The air’s better… sort of: For the first time since the mid-1990s, the Birmingham area seems to be on course to meet federal air quality standards, according to an article by Birmingham News environmental reporter Thomas Spencer. That’s good news, especially since current standards are tougher than they were in the 1990s, Spencer tells us. But wait, there’s more. By the end of October, the federal Environmental Protection Agency is expected to issue a new, tougher standard for ozone pollution, a standard that Birmingham may not meet. And next year the EPA will introduce tough new standards for particle pollution. One factor contributing to bad air is vehicular traffic, of course. Can you say mass transit? Oh wait, sorry. According to Dr. Bentley, we’re not a mass transit city. Just get your gas mask instead.
Shopping orgy: The opening of The Shops of Grand River, a fancy new outlet mall in Leeds, is scheduled to take place from October 28-31. This event has the potential to be a delicious, nearly epochal orgy of blind spending by people with pockets full of credit and debit cards and no fear of using them. After all, shopping is the great passion of our culture, and that passion surely is worthy of the erection of such temples as The Shops. According to the web site at www.shopsofgrandriver.com, this ultimate bargainhunter’s pleasure pit will feature at least 60 stores, including DKNY, Sketchers, Kenneth Cole and Banana Republic. The Shops—developed by Daniel Corporation and other partners—is the newest addition to an area that features Barber Motorsports Park and the Bass Pro Shops. The Grand River development will also include offices and residences over the next 15 to 20 years.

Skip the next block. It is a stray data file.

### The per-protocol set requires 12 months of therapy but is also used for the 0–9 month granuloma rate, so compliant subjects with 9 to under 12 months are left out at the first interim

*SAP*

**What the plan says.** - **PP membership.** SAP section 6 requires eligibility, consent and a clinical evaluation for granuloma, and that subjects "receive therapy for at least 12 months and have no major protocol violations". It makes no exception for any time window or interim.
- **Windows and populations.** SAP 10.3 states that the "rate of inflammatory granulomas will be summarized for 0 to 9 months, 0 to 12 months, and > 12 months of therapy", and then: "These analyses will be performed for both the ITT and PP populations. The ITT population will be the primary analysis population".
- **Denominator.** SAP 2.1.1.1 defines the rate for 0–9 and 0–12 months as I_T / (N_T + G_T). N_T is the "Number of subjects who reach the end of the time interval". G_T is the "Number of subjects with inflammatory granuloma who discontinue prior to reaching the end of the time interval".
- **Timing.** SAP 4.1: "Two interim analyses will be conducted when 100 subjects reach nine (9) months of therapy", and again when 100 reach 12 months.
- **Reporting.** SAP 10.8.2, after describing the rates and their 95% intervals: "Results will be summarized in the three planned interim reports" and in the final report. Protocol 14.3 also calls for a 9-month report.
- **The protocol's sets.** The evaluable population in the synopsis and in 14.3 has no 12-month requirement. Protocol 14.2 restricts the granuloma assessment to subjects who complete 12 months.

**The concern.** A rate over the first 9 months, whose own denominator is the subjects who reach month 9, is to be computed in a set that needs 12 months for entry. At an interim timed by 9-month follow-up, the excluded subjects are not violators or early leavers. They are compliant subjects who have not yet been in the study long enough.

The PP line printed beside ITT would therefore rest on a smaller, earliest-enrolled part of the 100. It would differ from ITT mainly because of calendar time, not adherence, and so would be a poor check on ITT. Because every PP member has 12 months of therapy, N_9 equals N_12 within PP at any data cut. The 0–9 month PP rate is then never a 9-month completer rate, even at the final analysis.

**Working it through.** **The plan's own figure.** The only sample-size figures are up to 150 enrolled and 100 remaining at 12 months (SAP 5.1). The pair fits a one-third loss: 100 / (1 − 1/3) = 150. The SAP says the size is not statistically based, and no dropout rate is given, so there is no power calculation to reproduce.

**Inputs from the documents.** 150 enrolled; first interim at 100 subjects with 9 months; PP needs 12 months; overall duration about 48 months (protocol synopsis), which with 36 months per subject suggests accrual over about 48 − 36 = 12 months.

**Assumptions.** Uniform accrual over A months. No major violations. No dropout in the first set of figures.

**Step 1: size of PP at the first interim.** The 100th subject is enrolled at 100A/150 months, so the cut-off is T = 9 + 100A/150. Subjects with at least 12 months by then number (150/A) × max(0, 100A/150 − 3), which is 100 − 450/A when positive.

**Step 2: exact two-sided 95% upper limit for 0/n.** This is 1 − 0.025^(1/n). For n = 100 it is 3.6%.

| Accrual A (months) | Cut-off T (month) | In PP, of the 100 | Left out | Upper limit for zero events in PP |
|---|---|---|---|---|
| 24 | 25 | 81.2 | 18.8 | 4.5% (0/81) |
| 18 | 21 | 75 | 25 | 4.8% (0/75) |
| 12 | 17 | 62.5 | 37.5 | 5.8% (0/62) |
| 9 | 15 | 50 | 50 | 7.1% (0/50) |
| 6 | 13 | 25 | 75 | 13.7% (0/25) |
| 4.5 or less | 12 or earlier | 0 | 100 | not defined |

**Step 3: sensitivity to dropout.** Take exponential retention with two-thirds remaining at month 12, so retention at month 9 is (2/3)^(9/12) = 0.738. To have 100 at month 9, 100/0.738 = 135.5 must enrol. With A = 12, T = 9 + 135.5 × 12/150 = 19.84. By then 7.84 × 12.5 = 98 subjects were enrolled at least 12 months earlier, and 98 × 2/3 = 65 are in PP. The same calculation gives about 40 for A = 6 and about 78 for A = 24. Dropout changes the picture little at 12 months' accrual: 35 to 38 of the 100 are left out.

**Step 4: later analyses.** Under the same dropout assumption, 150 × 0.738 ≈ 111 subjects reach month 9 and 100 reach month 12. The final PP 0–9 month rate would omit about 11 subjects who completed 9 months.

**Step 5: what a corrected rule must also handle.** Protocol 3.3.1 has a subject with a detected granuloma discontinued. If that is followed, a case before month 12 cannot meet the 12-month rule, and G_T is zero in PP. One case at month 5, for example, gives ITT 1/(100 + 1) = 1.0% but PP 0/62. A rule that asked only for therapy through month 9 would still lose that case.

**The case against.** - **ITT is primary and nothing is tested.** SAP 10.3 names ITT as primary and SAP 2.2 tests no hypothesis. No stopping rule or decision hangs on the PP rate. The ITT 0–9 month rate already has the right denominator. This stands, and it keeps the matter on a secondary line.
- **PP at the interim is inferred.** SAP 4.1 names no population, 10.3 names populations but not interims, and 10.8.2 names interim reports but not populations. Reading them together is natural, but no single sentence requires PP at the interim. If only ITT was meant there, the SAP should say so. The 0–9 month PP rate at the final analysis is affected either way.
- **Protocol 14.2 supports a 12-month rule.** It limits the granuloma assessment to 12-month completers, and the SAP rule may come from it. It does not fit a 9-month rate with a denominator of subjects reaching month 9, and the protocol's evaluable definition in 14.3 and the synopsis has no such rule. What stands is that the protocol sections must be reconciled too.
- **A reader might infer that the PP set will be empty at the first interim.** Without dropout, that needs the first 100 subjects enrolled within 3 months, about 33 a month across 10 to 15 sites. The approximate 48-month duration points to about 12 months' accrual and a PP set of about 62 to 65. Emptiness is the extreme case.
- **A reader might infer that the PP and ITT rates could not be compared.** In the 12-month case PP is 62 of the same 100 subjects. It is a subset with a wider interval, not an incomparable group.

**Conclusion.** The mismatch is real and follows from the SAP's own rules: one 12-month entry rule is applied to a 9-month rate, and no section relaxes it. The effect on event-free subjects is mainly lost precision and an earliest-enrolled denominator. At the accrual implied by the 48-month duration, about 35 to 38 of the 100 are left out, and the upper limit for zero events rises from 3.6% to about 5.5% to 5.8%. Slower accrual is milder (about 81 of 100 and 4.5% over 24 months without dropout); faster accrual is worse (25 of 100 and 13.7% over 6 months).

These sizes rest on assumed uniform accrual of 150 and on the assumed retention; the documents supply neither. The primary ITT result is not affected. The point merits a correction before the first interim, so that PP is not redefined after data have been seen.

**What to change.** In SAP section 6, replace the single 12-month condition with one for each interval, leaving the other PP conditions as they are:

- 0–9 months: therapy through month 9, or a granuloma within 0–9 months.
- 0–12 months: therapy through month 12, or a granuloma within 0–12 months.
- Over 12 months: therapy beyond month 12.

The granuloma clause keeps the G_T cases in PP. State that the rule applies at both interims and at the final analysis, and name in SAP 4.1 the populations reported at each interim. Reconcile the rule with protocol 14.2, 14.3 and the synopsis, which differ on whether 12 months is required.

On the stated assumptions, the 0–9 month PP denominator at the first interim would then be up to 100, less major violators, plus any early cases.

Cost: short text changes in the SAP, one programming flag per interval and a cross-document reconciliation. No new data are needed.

The last neighborhood theatre: Many of you have seen cool indie and foreign films at the Capri Theatre in Montgomery. The non-profit Capri Community Film Society has managed to keep the state capitol’s last surviving neighborhood movie house alive since 1983. But sadly, this may not continue. According to a flyer we received from the Society, the Capri and its surrounding buildings were put up for sale suddenly in January. The society needs money—lots of it—to buy the building and save it from the wrecking ball. Help the Capri hang around and celebrate its 70th birthday in 2011. To find out how to help, call (334) 262-4858 or visit www.capritheatre.org. You can make a donation by making your check payable to the Capri Theatre and mailing it to the theatre at 1045 East Fairview Ave., Montgomery, AL 36106.
Cast your votes for Avondale: The magnificent Depression-era stone amphitheater in Avondale Park is in the running for $250,000 in funds for its restoration in something called the Pepsi Refresh Project. Just go to the web site at www.refresheverything. com, search for “Avondale Park,” and vote, vote, vote (you can vote as many as three times a day). Backers of the restoration, including Main Street Birmingham, Inc., are trying to get as many votes as possible before the contest ends on October 31. A fully restored amphitheater would give Avondale a cool 1000-seat performance venue and provide a big push to efforts to fully revitalize the neighborhood. Among the goals of the project, according to the web page at the Pepsi site, is to “convert a symbol of blight and neglect into a community asset.”